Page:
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PollutionEngineering November 2012 : Page 36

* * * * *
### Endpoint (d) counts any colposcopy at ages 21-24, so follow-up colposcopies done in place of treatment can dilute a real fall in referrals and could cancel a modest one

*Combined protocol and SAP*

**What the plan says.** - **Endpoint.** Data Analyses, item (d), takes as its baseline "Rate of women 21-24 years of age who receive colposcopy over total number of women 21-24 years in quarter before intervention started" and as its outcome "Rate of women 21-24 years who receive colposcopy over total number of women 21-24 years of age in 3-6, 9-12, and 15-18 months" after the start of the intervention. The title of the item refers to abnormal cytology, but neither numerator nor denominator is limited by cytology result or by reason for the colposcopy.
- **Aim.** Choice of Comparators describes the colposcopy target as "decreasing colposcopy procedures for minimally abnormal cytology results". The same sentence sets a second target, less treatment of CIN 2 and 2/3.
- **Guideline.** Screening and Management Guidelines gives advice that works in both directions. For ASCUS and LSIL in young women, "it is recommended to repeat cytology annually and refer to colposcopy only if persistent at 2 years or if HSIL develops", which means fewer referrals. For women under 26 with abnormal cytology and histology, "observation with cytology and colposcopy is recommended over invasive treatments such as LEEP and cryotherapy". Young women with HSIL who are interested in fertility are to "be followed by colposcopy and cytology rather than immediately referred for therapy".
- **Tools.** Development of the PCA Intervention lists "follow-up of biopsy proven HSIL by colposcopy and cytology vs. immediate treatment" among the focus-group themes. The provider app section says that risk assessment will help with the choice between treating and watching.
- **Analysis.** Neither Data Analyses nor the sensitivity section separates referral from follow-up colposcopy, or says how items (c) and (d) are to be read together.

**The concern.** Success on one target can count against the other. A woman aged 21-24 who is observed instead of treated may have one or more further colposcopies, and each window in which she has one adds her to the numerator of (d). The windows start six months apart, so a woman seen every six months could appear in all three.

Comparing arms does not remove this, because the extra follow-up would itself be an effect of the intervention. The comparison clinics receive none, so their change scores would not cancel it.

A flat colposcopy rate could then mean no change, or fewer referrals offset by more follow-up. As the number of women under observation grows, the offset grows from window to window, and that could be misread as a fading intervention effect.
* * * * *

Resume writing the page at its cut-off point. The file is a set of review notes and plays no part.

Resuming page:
Advertorial Remediation in the Lower Passaic River: A Blueprint for Environmental and Community Success Achieving what the USEPA calls “a significant step in the cleanup and restoration of the Lower Passaic River,” ARCADIS has led the removal and disposal of 40,000 cubic yards of sediment known to contain some of the highest concentrations of dioxins and other constituents found in the river. Despite the challenges of a complex urban setting, ARCADIS has successfully remediated a two-acre area of the Passaic River adjacent to the Diamond Alkali Superfund Site – creating jobs and a cleaner environment for the residents of Newark, New Jersey. The project took more than 18 months to design and plan due to the challenging urban and physical setting of the site. Beginning in October of last year, a sheet-pile enclosure was installed in the river to contain resuspended sediment generated during removal activities. Actual dredging began in March 2012, with the excavated material pumped a short distance downstream via floating hydraulic pipeline to the upland processing facility. There, the sediment slurry was screened to remove coarse solids. The fine-grained material was then dewatered using state-of-the-art membrane presses, placed into sealed containers, and transported for disposal via truck/rail to a Subtitle C landfill or an incinerator (depending on the specific waste category). Air monitoring was performed in the work area, at the upland processing facility and in two nearby residential areas throughout the dredging and sediment processing activities. Process water was treated using a temporary water treatment system and discharged back to the Passaic River. Following removal activities, the area within the sheet-pile enclosure was backfilled and restored to its original grade. In an effort to include local community in the cleanup effort, ARCADIS/Tierra Solutions, Inc. worked closely with the USEPA to hire Newark residents. Fifteen of the more than 500 applicants completed the USEPA Superfund Job Training Initiative (SuperJTI) and worked for the project, receiving skills and experience that will stay in the community long after project completion. In addition, local intermodal transport facilities benefited from the 1,450 site containers transferred from truck to railcar, and project dollars were spent locally whenever possible. A Community Hotline and Investigation/Response Process (CHIRP) handled inquiries in three languages. As a result of the extensive hazard management measures developed with the community via the deliberative Community Health and Safety Plan (CHASP) process, there were no disruptions to project operations or community quality of life from odor, noise, navigation or traffic issues. Safety First ARCADIS maintained a strong focus on health and safety throughout the project, achieving a superior H&S record: more than 128,000 worker hours without a major injury. ARCADIS staff even handed out ice-cream-cone-shaped stickers to encourage and reward safety behavior as part of an “I Scream for Safety” program. The stickers adorned hard hats and parking passes, serving as a fun and effective way to promote teamwork in creating a safe workplace. “This project exemplifies the client focus; operational excellence; and market, technology and H&S leadership for which ARCADIS is renowned,” Bob Romagnoli, ARCADIS Senior Vice President and Engineer of Record for the project, stated. “It also exemplifies Tierra Solutions’ commitment to the health and restoration of the Passaic River and to the quality of life in the local community. It provides a blueprint for how numerous parties with multiple objectives can come together to produce a highly successful project.” For more information contact Community Engagement with Project Results Local residents had waited decades for action, and the project has drawn a great deal of positive attention and praise. Early engagement with the community and regulatory agencies resulted in meaningful results for both residents and project operations. Bob Romagnoli Senior Vice President and Engineer of Record Imagine the result 36 Pollution Engineering NOVEMBER 2012


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